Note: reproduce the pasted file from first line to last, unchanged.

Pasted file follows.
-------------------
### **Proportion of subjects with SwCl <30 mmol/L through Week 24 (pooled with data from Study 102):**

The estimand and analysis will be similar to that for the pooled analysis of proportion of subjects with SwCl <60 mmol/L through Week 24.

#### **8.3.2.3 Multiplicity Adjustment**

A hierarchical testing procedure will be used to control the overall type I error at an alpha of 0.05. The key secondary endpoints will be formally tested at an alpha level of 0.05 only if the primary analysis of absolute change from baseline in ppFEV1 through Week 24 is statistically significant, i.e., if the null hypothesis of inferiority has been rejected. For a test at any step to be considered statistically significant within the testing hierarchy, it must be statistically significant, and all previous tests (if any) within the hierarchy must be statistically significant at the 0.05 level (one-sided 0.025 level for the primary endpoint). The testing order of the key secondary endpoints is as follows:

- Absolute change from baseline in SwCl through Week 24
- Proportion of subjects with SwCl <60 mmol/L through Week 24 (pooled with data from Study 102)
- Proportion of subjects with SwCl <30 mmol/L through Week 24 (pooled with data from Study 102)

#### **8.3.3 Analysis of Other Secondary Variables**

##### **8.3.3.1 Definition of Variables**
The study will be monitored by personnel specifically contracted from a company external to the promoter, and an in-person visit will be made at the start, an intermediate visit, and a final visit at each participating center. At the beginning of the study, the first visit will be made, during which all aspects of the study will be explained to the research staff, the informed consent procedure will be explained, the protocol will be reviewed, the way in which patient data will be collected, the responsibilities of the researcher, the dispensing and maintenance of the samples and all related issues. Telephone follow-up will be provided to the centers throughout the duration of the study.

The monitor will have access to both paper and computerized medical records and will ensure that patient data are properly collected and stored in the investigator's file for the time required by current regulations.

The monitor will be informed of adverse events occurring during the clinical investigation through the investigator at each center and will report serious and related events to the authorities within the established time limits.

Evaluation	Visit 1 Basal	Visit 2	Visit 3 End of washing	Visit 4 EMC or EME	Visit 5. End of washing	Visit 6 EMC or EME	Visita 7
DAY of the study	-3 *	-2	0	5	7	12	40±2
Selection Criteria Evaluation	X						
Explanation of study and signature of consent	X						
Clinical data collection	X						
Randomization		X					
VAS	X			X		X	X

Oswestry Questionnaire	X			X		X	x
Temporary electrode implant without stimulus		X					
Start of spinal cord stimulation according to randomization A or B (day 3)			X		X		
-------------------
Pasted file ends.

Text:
### **Proportion of subjects with SwCl <30 mmol/L through Week 24 (pooled with data from Study 102):**

The estimand and analysis will be similar to that for the pooled analysis of proportion of subjects with SwCl <60 mmol/L through Week 24.

#### **8.3.2.3 Multiplicity Adjustment**

A hierarchical testing procedure will be used to control the overall type I error at an alpha of 0.05. The key secondary endpoints will be formally tested at an alpha level of 0.05 only if the primary analysis of absolute change from baseline in ppFEV1 through Week 24 is statistically significant, i.e., if the null hypothesis of inferiority has been rejected. For a test at any step to be considered statistically significant within the testing hierarchy, it must be statistically significant, and all previous tests (if any) within the hierarchy must be statistically significant at the 0.05 level (one-sided 0.025 level for the primary endpoint). The testing order of the key secondary endpoints is as follows:

- Absolute change from baseline in SwCl through Week 24
- Proportion of subjects with SwCl <60 mmol/L through Week 24 (pooled with data from Study 102)
- Proportion of subjects with SwCl <30 mmol/L through Week 24 (pooled with data from Study 102)

#### **8.3.3 Analysis of Other Secondary Variables**

##### **8.3.3.1 Definition of Variables**
The study will be monitored by personnel specifically contracted from a company external to the promoter, and an in-person visit will be made at the start, an intermediate visit, and a final visit at each participating center. At the beginning of the study, the first visit will be made, during which all aspects of the study will be explained to the research staff, the informed consent procedure will be explained, the protocol will be reviewed, the way in which patient data will be collected, the responsibilities of the researcher, the dispensing and maintenance of the samples and all related issues. Telephone follow-up will be provided to the centers throughout the duration of the study.

The monitor will have access to both paper and computerized medical records and will ensure that patient data are properly collected and stored in the investigator's file for the time required by current regulations.

The monitor will be informed of adverse events occurring during the clinical investigation through the investigator at each center and will report serious and related events to the authorities within the established time limits.

Evaluation	Visit 1 Basal	Visit 2	Visit 3 End of washing	Visit 4 EMC or EME	Visit 5. End of washing	Visit 6 EMC or EME	Visita 7
DAY of the study	-3 *	-2	0	5	7	12	40±2
Selection Criteria Evaluation	X						
Explanation of study and signature of consent	X						
Clinical data collection	X						
Randomization		X					
VAS	X			X		X	X

Oswestry Questionnaire	X			X		X	x
Temporary electrode implant without stimulus		X					
Start of spinal cord stimulation according to randomization A or B (day 3)			X		X		